Saturday, January 5, 2013

Sri Lanka entering 2013 with better prospects: Treasury Secretary

Jan 05, 2013 (LBO) - Sri Lanka is entering 2013 with an improving external environment, a stable exchange rate and favourable weather for agriculture, compared to last year, Treasury Secretary P B Jayasundera said.

 "Though there have been severe floods, the damage has been minimal as far as production activities are concerned," Jayasundera told reporters.

 "All reservoirs are full. In my judgment water resources that we have been blessed with in the last few weeks is worth about two billion dollars if somebody wants to put a number on that."

He said about 70 percent of power was now hydro, tea and rubber production was good and the Maha (main) cultivation season would be "exceptional".

In 2012 Sri Lanka has had 4.5 months of drought, which in addition to hurting rice and tea production had also hit power generation, he said.

Sri Lanka entered 2012 amidst a severe balance of payments crisis after the state manipulated energy prices with bank loans which were in turn accommodated by central bank credit (printed money) through sterilized foreign exchange sales.

Corrective measures were taken in February 2012 with energy prices hiked, interest rates raised and the currency floated to reduce interventions and sterilized foreign exchange sales.

Jayasundera said the trade deficit and imports had reduced.

A trade deficit is created because domestic economic agents earn foreign money outside the merchandise exports, such as by working abroad (exports of labour) and the state and private firm borrow abroad (exports of debt).

 However from that from mid 2011 to about April 2012 the Central Bank had injected about 200 billion rupees into the banking system as rupee reserves, driving up credit and imports to unsustainable levels.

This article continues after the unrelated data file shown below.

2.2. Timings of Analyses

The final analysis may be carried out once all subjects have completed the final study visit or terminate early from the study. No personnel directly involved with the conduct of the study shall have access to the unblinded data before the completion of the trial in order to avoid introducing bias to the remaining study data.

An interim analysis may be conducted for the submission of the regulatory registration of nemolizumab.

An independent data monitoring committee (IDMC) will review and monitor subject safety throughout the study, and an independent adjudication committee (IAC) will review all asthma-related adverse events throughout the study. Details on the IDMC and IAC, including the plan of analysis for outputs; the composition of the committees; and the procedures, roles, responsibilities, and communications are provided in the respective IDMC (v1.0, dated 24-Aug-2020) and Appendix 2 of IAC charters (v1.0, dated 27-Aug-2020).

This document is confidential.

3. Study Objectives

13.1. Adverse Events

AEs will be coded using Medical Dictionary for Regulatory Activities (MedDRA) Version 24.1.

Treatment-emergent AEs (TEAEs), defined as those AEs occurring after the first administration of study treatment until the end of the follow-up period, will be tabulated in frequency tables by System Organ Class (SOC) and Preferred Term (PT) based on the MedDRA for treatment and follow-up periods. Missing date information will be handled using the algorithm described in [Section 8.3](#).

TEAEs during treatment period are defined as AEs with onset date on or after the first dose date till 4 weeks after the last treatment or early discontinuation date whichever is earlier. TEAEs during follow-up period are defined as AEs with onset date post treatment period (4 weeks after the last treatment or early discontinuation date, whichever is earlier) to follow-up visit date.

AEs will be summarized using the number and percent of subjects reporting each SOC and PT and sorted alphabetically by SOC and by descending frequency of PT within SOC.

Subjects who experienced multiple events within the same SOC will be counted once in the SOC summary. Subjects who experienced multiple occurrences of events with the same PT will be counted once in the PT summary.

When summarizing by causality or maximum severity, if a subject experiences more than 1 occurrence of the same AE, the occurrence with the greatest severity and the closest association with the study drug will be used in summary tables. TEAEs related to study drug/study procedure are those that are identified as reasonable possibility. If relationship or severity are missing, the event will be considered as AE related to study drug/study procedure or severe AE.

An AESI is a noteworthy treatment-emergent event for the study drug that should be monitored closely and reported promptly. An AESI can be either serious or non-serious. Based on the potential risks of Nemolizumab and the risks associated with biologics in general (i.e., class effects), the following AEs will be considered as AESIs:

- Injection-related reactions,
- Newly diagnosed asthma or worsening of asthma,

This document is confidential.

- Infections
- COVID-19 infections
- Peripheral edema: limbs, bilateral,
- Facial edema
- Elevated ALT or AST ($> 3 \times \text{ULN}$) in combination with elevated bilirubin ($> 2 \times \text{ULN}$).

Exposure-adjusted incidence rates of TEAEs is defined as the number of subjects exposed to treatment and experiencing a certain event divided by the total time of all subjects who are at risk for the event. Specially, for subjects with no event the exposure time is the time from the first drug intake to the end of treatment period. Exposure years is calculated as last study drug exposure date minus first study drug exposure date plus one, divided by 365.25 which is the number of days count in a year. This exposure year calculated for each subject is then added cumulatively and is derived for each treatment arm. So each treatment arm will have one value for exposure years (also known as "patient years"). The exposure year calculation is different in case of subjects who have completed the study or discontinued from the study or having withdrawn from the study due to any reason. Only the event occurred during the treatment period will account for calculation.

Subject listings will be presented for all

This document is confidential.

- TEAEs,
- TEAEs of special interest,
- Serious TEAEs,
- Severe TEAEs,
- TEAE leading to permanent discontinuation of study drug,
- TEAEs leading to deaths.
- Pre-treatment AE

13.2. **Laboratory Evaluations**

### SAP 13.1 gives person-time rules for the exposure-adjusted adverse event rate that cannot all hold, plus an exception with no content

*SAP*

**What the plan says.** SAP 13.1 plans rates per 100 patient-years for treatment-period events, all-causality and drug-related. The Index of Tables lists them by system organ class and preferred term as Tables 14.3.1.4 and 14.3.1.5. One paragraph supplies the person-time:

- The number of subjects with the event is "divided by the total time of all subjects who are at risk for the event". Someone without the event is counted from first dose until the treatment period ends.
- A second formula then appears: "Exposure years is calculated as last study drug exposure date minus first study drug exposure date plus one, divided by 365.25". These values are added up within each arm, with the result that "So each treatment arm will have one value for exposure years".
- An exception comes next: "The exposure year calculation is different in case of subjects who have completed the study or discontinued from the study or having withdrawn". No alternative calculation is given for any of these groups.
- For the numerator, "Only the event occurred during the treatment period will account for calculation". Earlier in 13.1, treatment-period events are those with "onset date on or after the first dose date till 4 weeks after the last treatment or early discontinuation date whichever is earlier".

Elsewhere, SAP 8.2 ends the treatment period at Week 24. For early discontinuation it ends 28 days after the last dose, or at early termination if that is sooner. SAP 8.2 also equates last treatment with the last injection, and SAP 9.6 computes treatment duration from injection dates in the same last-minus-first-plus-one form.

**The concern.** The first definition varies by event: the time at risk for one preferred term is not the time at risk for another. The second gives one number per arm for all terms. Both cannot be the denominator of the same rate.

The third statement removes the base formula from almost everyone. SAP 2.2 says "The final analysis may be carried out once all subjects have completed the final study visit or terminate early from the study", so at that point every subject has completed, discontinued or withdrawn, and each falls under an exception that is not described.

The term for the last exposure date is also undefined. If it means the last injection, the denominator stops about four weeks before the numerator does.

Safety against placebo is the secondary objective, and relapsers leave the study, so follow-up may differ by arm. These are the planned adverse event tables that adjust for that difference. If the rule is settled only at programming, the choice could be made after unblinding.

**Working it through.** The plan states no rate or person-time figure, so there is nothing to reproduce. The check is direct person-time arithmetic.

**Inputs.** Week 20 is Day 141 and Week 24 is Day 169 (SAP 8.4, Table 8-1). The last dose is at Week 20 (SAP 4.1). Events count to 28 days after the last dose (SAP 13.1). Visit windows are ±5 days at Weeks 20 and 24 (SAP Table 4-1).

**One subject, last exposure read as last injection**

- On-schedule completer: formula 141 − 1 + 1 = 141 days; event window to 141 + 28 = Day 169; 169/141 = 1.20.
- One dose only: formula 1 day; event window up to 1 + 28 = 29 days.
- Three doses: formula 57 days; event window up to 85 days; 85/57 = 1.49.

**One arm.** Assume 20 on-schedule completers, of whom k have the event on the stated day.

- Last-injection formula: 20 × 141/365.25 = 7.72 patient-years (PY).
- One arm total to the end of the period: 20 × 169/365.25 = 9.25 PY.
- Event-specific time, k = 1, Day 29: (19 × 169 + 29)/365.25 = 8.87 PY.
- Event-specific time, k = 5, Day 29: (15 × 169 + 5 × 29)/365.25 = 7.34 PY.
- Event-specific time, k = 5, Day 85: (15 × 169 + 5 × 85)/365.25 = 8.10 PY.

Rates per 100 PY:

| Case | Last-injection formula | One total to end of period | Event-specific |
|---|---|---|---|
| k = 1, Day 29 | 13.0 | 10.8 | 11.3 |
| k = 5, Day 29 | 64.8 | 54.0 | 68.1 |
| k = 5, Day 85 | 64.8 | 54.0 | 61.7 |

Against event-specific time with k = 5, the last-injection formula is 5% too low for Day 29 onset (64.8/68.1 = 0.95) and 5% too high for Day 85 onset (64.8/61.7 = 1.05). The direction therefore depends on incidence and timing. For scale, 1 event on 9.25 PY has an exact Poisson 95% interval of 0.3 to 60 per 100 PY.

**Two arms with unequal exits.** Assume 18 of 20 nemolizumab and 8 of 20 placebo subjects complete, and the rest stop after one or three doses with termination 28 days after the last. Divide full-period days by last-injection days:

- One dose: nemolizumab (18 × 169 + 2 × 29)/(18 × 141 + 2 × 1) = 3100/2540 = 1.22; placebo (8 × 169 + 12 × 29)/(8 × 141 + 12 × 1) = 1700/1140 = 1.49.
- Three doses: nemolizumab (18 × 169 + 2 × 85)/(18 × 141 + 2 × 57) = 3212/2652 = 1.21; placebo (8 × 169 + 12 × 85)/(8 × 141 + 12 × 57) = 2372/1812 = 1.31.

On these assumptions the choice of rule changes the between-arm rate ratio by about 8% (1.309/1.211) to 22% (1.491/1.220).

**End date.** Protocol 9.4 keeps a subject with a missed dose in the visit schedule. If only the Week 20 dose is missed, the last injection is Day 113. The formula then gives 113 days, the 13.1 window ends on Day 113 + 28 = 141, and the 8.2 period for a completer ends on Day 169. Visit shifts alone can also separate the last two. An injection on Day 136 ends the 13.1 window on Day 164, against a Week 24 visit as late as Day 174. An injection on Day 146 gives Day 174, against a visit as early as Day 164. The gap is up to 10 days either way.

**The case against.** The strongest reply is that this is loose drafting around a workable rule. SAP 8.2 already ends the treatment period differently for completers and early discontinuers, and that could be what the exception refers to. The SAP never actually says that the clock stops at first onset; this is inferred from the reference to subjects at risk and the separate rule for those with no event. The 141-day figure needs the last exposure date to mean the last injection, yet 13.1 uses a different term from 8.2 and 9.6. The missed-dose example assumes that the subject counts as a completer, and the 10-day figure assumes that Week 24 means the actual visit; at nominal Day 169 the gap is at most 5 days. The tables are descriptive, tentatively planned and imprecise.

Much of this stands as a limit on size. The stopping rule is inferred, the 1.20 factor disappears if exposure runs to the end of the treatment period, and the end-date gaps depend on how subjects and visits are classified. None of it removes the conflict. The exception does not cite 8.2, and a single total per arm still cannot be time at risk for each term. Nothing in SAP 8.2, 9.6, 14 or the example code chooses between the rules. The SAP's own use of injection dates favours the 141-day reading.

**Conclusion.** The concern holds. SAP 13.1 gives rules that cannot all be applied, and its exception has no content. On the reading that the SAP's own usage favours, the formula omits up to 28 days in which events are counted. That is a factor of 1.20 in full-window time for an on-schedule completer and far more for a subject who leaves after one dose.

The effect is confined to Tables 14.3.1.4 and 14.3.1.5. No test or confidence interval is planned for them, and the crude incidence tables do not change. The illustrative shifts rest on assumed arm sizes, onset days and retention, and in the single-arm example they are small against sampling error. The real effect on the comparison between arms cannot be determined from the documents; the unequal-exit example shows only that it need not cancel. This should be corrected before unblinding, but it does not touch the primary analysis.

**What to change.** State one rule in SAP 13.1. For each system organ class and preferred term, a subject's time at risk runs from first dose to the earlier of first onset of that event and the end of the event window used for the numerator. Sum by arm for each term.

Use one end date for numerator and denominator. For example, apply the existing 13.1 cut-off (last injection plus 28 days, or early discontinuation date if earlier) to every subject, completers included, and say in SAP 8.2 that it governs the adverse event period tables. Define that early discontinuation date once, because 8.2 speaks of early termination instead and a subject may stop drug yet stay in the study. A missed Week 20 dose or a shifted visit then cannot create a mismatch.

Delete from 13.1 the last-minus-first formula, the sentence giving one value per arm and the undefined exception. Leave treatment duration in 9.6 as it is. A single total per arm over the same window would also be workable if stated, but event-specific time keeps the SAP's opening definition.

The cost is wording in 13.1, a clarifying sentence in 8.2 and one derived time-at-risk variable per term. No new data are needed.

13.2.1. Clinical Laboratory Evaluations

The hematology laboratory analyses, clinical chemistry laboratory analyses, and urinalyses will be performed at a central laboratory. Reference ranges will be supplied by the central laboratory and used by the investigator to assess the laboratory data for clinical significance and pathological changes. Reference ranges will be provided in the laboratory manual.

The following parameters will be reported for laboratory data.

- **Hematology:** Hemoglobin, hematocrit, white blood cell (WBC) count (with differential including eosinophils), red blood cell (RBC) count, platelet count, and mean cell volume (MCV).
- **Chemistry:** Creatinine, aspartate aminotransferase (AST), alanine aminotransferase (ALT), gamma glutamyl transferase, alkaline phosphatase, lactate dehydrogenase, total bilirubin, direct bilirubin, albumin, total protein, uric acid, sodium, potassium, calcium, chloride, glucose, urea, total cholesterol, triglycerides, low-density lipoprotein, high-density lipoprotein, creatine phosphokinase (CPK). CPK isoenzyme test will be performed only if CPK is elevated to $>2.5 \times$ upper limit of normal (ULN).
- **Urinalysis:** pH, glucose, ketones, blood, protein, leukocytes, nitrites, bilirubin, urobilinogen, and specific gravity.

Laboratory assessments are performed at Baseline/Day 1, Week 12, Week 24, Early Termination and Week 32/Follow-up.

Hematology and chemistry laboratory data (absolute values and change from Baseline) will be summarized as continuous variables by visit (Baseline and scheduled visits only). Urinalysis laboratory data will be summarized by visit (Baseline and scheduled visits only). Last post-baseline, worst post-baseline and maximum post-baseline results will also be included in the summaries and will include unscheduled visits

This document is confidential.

The exchange rate after falling to about 134 to the US dollar from 110 then improved to about 128 and again fell to below 130 rupees, which some analysts have attributed to large volumes of term auctions of money conducted by the monetary authority.

The exchange rate ended the year around 127.50 rupees, a depreciation of about 10 percent.

The monetary upheavals pushed Sri Lanka's inflation rose to 9.2 percent in 2012 compared to mid single digits the Central Bank has generated in previous years, but was still better than its record throughout the 1980s and early 1990s.

"Price stability has come due to the monetary and fiscal co-ordination that prevailed," he said.

This year Sri Lanka is expected to post a budget deficit of about 6.2 to 6.3 percent of gross domestic product helped by 33 billion rupees of central bank profits or about half a percent of GDP.

Jayasundera said the external environment was also looking better with the US congress having reached a fiscal deal, adjustments to some European countries seen to be having positive effects.

He said India's adjustments are taking place and China was "bouncing back".

Sri Lanka is expected to have grown by around 6.5 percent of GDP in 2012.

"We are approaching 2013 with an optimism of the economy bouncing back to 7.5 of GDP- the Central Bank has already projected," Jayasundera said.

"We will not go into revisions at this stage, but when final numbers of the Central Bank comes probably we will look at the benefits of favourable weather, the global recovery."

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